Spring clean

I was catching up on my RSS feeds on Friday and realised that it had become a chore.

I’m not sure when this happened? Probably gradually over the last few weeks and months, like the metaphorical boiling frog.

In his chapter from Blogging Heros, Chris Andersen (Editor of Wired and author of The Long Tail) talks about the problem of keeping on top of his 220 feeds:

“I am suffering from too much information (I realize this is a somewhat cliched complaint), and it is difficult to manage. In the same way it’s taken us decades to perfect inbox management (which we still haven’t gotten right), I think that what I call … ‘feed management’ is going to take us decades to get right too.”

A free chapter of a book (and a clever marketing strategy)

Decades? <sigh>

So, in an effort to get my “feed garden” in order I’ve spent a few hours over the weekend pruning. I’ve ended up with 99 active feeds + a handful that have been inactive for a while now, but which I will leave there in case the authors decided to start up again (probably mostly wishful thinking, but that’s okay).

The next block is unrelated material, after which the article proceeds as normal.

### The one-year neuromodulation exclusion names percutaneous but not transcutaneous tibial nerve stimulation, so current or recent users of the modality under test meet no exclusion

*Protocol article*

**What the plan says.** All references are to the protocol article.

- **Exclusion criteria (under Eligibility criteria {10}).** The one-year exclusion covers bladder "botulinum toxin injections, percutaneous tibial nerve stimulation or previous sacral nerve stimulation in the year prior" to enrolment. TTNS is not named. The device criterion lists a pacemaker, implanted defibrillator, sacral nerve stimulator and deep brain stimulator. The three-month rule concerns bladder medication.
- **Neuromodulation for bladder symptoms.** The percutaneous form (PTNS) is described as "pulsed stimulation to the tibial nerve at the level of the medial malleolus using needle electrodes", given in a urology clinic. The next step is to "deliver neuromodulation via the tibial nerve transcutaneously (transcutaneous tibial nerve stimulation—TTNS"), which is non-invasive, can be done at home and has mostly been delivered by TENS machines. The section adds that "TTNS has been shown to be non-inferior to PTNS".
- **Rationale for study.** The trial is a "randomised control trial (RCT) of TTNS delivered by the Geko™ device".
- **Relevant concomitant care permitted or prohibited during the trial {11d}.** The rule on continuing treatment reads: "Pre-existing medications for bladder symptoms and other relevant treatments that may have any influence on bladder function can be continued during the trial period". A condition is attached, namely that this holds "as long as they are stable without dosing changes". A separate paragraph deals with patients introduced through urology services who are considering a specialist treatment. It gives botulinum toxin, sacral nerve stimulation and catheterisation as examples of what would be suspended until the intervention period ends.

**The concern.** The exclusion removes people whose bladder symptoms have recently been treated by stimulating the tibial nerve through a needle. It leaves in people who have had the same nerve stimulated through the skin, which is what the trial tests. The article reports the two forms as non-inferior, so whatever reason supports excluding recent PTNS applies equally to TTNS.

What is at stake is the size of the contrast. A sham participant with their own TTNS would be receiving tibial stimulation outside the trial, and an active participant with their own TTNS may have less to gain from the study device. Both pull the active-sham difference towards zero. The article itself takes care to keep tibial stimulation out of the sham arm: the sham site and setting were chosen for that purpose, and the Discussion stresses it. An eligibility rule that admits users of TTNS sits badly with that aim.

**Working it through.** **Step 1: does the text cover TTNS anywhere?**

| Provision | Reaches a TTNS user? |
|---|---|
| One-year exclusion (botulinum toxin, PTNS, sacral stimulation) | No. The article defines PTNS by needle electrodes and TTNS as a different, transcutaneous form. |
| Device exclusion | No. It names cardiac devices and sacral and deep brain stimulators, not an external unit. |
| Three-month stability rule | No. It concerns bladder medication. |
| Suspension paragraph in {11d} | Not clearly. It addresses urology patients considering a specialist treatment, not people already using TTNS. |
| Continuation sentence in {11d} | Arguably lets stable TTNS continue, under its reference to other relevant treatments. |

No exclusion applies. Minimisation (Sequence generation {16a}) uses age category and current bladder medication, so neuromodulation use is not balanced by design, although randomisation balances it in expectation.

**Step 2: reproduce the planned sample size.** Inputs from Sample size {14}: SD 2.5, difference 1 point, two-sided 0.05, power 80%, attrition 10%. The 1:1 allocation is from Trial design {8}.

That seems like a number I can reasonably keep on top of, but we’ll see.

I think there are two challenges:

Firstly, the discipline to remove feeds when they become no longer relevant. I wonder if a one-in/one-out approach would work?

Secondly, accepting that you don’t need to read EVERY post. I love the “J” key in Google Reader, but it would be even better if I could just quickly mark older posts as read, while leaving more recent posts unread (as previously requested).

Along these lines I was interested to note this week that FeedDemon have added a “panic” button to their feed reader client which pretty much does this exactly.

That’s great!

How many feeds do you follow?

Are you keeping up?

Is it a chore?

4 thoughts on “Spring clean”

  1. To quote from google reader:

    From your 215 subscriptions, over the last 30 days you read 3,678 items, starred 0 items, shared 0 items, and emailed 0 items.

    I’ll admit I didn’t realise I was reading 215 feeds, but it doesn’t feel too much like work… I’m pretty ruthless with the j button, but I’ve found the best trick is to use ‘v’ rather than read them in the reader itself. They open in a new tab in the background, then throughout the day I’ll read a few of the tabs and close them when I’m done.

  2. gee – I hope I made the cut…..

    I stick to the websites rather than RSS in general – but then I’ve a list of over 200 sites that I regularly check.

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